to shape. The gunwales which come next should be made of tough
wood like white oak. They consist of two pieces and should be
shaped as shown m Fig. 9-2. It is best to split these from a
tree and shave them down to a 1" x 1" size to facilitate
bending them around the corners. For a 15-foot canoe the gunwales
should be cut 15 feet long, even though the curve (Fig. 9-2)
will shorten them somewhat. However, the vertical ends of the
canoe also curve and this will return the total length to 15
feet when the craft is completed. The gunwales should be steamed
and bent as shown in Fig. 9-3 and allowed to dry on a form.
Figure 9-3 Canoe gunwales steamed and
bent in this position and allowed to dry on a form.
Refer again to Fig. 9-2 and notice that four crossbars
(braces) are used fora 15-foot canoe. These should be mortised
into place as shown and fastened with a few small boat nails.
The two crossbars closer to the center of the craft should be
about 2' 8" long while the outer two—each placed
about 2 feet from the ends—should be about 17 inches long.
The strips used for the lining must be fastened
together at each end with cord and hung inside the canoe while
the ribs are installed. The ribs are then trimmed to the required
length, and sprung - starting at the center and working alternately
towards either end - under the gunwales. They should be spaced
about a half-inch apart. Once the ribs are in place, the lining
strips should be fitted together neatly and tacked to the ribs.
Before the end ribs are placed in position, however, a narrow
half round strip should be stretched and bent to the proper
shape and fitted in to cover the seam. A thin narrow strip of
wood should then be nailed to the top of the gunwales to protect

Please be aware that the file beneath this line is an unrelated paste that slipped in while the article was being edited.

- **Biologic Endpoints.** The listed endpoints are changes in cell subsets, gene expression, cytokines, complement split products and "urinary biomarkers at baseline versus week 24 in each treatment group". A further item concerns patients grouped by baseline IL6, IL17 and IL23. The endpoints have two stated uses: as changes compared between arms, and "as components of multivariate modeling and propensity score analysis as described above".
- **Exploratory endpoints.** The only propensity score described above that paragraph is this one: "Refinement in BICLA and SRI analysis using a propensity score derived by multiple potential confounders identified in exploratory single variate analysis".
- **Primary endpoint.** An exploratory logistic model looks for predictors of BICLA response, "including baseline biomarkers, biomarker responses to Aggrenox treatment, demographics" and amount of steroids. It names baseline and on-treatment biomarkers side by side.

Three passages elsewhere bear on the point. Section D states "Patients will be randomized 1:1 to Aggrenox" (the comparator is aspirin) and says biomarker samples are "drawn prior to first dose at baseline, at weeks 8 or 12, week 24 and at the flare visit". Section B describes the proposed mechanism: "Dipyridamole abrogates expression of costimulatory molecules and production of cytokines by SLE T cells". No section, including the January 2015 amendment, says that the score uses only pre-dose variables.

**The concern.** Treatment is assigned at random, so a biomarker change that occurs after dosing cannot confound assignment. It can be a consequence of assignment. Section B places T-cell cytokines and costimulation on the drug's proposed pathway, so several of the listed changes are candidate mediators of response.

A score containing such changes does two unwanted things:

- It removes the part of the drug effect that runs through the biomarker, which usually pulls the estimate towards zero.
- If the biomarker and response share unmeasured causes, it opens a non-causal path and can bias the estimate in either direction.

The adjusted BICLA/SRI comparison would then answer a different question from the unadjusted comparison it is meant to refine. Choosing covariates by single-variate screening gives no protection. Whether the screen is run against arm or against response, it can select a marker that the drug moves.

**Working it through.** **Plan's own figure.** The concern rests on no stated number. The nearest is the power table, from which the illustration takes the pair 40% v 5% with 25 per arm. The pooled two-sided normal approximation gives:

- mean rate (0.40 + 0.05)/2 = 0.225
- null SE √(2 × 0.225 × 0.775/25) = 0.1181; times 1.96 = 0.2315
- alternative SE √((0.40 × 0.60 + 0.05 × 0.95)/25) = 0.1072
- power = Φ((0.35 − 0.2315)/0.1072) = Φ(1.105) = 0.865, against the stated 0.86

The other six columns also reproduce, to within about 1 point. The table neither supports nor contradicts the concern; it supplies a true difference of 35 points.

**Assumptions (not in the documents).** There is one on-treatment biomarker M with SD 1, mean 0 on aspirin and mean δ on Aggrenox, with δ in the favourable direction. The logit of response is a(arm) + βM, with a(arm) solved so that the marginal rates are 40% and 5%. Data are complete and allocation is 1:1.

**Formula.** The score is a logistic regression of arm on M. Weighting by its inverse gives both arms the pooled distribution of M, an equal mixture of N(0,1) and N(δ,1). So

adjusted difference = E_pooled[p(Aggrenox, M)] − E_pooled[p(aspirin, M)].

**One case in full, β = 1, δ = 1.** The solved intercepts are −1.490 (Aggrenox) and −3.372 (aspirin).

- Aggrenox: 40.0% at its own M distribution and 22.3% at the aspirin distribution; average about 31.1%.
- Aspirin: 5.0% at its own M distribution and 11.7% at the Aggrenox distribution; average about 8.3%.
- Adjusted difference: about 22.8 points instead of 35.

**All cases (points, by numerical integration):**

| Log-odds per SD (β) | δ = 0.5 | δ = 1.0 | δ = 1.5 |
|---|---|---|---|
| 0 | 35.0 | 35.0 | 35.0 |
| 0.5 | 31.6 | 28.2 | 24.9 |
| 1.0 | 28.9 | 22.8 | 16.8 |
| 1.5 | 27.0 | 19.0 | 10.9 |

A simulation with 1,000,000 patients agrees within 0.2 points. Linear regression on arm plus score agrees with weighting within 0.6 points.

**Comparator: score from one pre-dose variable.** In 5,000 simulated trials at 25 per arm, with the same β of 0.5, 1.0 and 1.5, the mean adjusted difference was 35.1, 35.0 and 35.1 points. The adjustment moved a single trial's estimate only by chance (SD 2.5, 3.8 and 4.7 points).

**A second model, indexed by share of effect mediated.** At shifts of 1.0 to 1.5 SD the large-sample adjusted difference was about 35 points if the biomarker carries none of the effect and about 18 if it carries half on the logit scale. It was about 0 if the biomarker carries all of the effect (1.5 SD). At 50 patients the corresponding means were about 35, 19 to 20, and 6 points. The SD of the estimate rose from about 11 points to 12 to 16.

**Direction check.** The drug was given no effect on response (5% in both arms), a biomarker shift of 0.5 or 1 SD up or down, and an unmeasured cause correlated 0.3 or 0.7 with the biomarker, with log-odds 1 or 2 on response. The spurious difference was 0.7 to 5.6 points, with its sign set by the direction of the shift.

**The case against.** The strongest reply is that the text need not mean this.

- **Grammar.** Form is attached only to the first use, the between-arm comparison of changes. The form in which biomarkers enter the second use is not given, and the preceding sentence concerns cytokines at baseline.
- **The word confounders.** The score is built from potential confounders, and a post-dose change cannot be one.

the edges of the birch bark or canvas body fabric.
If you want to try your hand at covering the
canoe with birch bark, it can be done, but good bark has become
so scarce that it's almost impossible to find. Check into this
before beginning. The Indian method was to sew up the bark with
split and boiled spruce or tamarack roots while the bark was
still fresh from the tree. Modern materials, however, will make
this phase of the construction go easier. Still, at best it's
slow work, and in olden times several squaws would work together
on the sewing, so that the job could be completed before the
bark became too brittle.
All of the bark—including that portion
attached to the gunwales—was sewn (not nailed) to the
framing and applied to the craft with the flesh side out. To
give the canoe the proper shape, two sets of stakes were driven
firmly into the ground and the ends of the canoe pinched between
the stakes. The ends rested on blocks of wood and the inside
was weighted with stones to give curve to the bottom. The seams
were then daubed with boiled spruce gum which
hardened immediately and made the canoe perfectly waterproof.
Length 14 feet
Width 6 feet
Figure 9-4 Shape of 12-ounce
duck (canvas) prior to applying to Canoe
If you prefer to go with a more conventional
canvas covering over the cedar lining, obtain 12-ounce double-filling